Living more with less

On average, Europeans earn less money and have smaller homes, cars and wardrobes than Americans. So, why do statistics show that Europeans are happier than we are? Can living with less equal a higher quality of life?

The Organization for Economic Co-operation & Development (OECD) recently released a list of the top ten happiest countries in the world. Denmark, Finland, and the Netherlands won top billing, but the United States didn't even make the list! So, if it's true that money really can't buy you happiness - what the heck can?

Having lived and worked throughout Europe, I can say I get it. It's not just the allure of ancient architecture. It's not just the promise of more social services or a more leisurely paced lifestyle. There's something else. A simplicity, an appreciation that the people have for each other, their food, and the everyday rituals of life that Americans often overlook by racing against the clock and exchanging quality for quantity. Have Americans reduced our quality of life in exchange for convenience? Does this "bigger, better" way of life enrich us or remove us further away from true happiness?

I'm not saying that splurging on a new dress can't bring a smile to your lips. I'm not suggesting that you take your career less seriously. Nor am I saying that socialism is the answer to our American woes. But the European lifestyle can offer us a Fab & Fru perspective on the meaning of success and happiness. Look at this comparison:

Success

  • Americans typically associate success with having money and a respectable career.
  • Europeans tend to define themselves not only by what they do for work, but also by how much time they have to enjoy friends, family, and life's experiences.

Quantity vs. Quality

  • Americans like things big and we like to consume! We love big houses, cars and portions of food.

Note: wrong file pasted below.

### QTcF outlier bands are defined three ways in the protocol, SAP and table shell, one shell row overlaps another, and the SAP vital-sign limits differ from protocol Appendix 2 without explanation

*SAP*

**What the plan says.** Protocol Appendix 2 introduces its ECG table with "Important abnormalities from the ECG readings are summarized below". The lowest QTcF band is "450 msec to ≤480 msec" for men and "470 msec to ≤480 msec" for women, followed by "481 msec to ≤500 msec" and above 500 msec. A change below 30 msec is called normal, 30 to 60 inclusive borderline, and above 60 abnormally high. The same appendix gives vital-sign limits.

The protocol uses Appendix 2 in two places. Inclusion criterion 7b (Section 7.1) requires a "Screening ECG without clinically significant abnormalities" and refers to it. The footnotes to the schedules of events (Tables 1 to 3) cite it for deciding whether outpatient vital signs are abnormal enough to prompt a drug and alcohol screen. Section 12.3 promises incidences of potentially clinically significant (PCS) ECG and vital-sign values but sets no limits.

• Europeans tend to live more modestly, buying less but spending more for higher quality (think Italian leather shoes!).

Community and Culture

The majority of Americans drive alone to work and then pull their cars into their garages at night without interacting with their community. As a result, we are a more isolated society.

  • Europeans walk, bike, and utilize mass transit daily. Not only arethey getting exercise and reducing their carbon footprint, they also stay connected to their communities and culture.

Mealtime

  • How often do you eat lunch alone at your desk? Or run into a deli and grab something to eat on the go? Or eat dinner around the TV, even if the entire family is home?
  • Mealtime in Europe remains an important time to connect with others on a personal level. Most fast food places in Europe don't even have disposable plates & silverware! Not only is this more economical and environmentally friendly, it encourages people to enjoy their food and engage with one another.

Large meals in the late afternoon are still the norm in many European countries, and I recently got to experience their power first hand! I was in Spain, trying to close a deal, and the man I was negotiating with had us over to his home for several meals. We would work at his house for an hour or so and then talk socially over a delicious home-cooked Mediterranean feast. I was so charmed by the intimacy of this approach, that it made me more confident in my potential partners - and helped the negotiation come to a close much faster!

Try living a Fab & Fru lifestyle - we think you'll find that less really is more. But if you need further proof, start saving now for your research trip to Denmark! How do you measure happiness? What changes have you made or want to make to be happier?